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. Last Updated: 07/27/2016

Russia Tightens Screws on Chechnya

The Russian government tightened the screws on the breakaway republic of Chechnya on Tuesday by putting troops in border areas on increased alert, according to television reports.

Interior Ministry soldiers in the neighboring Stavropol region were placed on a state of "increased military readiness" in order to keep public order, NTV television reported.

The order was the latest ratchet in Moscow's increasingly active campaign to remove the separatist government of Chechen president Dzhokhar Dudayev, who has defied rule by Moscow for the past three years.

Moscow cut the region's air links with Russia on Monday, suspending all flights into and out of the Chechen capital, Grozny. Oleg Trufanov, deputy head of the Russian Air Transport Department, said there was a "security threat" to passengers travelling to Grozny, Russian Television reported.

The North Caucasian region was still calm this weekend, although tensions have increased since the opposition Provisional Council claimed it was assuming power last week. The Russian government has said it is ready to "defend" ethnic Russians in the region but has not specified how.

Dudayev is firmly in control of the main city, Grozny. Movlen Salamov, one of Dudayev's chief aides, told Itar-Tass on Tuesday that a "congress of the Chechen nation" would be held in Grozny on Wednesday to "discuss the situation" in the republic. Salamov said delegates were coming from all over the republic, including the Nadterechny Region, the power base of Provisional Council leader Umar Avturkhanov.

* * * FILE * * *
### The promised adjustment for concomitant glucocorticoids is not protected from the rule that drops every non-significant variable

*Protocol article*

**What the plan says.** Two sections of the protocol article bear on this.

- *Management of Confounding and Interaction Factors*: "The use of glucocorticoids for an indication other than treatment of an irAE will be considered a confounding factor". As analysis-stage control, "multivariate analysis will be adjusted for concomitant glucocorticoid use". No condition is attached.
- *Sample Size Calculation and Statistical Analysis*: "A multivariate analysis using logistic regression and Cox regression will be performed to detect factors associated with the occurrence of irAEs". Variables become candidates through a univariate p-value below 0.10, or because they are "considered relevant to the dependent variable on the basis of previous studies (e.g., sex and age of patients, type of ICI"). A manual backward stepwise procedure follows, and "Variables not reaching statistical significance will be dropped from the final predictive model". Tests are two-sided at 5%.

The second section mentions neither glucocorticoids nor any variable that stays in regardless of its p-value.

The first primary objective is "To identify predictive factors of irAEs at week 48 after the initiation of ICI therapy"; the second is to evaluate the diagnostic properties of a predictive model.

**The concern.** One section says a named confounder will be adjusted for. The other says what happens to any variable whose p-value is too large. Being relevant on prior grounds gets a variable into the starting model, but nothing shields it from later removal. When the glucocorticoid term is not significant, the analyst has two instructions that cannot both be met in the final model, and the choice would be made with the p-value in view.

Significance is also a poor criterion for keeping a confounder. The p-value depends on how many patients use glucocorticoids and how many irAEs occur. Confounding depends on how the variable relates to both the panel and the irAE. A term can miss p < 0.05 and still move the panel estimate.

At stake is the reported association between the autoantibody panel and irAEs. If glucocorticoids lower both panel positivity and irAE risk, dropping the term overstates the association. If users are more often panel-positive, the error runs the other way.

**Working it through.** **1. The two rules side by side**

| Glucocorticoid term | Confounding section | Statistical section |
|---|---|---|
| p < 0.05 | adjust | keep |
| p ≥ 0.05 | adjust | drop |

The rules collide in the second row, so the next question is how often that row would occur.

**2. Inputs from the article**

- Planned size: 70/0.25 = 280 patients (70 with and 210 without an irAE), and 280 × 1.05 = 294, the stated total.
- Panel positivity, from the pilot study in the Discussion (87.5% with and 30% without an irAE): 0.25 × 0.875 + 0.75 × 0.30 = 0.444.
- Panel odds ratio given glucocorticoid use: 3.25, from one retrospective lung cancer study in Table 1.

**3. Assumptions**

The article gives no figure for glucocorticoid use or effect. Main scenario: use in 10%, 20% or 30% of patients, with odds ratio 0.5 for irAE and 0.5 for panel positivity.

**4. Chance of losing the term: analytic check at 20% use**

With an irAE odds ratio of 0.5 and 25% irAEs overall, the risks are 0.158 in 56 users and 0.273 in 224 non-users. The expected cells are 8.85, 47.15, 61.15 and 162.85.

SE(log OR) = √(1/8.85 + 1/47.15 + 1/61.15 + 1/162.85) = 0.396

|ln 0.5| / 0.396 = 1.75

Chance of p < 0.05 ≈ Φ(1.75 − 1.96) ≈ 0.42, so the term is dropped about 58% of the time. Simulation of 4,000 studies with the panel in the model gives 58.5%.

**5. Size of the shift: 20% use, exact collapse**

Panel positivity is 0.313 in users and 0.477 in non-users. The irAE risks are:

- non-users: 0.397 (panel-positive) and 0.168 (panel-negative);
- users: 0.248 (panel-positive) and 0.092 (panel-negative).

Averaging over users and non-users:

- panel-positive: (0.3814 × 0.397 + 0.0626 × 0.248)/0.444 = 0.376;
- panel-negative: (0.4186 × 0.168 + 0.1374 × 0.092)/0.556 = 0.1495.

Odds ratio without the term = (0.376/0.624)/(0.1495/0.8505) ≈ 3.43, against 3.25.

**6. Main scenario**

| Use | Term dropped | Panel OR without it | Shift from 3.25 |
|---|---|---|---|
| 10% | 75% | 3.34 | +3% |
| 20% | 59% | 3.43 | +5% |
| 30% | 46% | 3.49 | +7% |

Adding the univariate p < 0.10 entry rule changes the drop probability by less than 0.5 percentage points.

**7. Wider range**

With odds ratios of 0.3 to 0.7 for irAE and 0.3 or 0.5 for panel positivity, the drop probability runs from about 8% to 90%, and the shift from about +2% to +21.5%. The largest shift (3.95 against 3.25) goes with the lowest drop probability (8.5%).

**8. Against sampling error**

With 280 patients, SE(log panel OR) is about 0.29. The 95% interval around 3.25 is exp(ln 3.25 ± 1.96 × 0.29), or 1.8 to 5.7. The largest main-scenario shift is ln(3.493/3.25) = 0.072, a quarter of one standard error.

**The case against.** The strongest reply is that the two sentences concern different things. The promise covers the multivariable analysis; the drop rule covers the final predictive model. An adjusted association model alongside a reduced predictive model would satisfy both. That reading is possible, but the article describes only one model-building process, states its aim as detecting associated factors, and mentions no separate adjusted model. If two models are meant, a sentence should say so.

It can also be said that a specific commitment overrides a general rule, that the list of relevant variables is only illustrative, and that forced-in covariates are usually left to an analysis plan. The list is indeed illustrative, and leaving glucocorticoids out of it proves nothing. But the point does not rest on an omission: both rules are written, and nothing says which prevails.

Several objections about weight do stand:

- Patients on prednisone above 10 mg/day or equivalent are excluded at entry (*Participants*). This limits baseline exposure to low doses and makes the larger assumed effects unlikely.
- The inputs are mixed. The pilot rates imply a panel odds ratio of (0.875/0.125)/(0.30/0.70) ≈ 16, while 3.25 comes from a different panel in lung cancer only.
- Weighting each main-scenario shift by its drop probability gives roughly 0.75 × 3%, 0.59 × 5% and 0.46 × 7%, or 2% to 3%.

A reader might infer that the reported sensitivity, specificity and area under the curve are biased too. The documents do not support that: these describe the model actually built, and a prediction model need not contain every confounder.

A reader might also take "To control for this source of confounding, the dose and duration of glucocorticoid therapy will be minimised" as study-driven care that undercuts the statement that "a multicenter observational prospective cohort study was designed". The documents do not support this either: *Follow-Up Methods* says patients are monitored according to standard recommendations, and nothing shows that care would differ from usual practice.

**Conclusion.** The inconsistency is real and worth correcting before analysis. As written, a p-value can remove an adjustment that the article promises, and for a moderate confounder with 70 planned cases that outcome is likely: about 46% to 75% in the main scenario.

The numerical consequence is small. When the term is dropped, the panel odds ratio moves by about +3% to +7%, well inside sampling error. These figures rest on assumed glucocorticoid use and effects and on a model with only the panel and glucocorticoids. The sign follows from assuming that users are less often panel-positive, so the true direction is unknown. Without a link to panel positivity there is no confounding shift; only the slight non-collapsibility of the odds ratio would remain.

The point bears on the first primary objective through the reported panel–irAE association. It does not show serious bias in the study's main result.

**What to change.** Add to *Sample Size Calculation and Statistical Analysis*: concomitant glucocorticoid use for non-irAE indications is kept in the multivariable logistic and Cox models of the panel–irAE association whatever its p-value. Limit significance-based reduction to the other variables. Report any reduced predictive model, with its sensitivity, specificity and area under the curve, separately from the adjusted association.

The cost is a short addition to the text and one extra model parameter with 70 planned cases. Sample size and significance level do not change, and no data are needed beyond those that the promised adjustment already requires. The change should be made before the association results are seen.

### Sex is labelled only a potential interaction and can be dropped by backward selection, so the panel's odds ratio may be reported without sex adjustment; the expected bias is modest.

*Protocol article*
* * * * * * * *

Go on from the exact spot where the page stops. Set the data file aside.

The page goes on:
Dudayev has accused Avturkhanov of being the pawn of Moscow and paving the way for a Russian military intervention. Russian officials deny having any plans to invade Chechnya.

Avturkhanov says he wants to see Dudayev replaced "by peaceful means" and has called for elections in the republic for May or June of next year. The Provisional Council leader, who freely admits he is receiving help from Moscow, has been given 150 million rubles by the Russian government to pay the wages of local teachers, Itar-Tass reported.

Avturkhanov is the best organized of several opposition leaders in Chechnya, but the anti-Dudayev forces have not as yet formed an alliance.

Ruslan Khasbulatov, the former speaker of the Russian parliament and a native Chechen, appealed for the opposition to unite behind the provisional council.

"I will call on democratic forces in the republic to give their trust to the Provisional Council," Wednesday's Izvestia quoted Khasbulatov as saying.

Khasbulatov said he was in Chechnya for a peacekeeping mission with the aim of persuading Dudayev to step down peacefully.

However Khasbulatov's chances of finding negotiating partners look slim. The Chechen authorities have stripped him of his citizenship and condemned him as a traitor. In Moscow the ex-speaker remains the sworn enemy of President Boris Yeltsin and the Russian government after the bitter power struggle which ended with the storming of the parliament and Khasbulatov's imprisonment last year.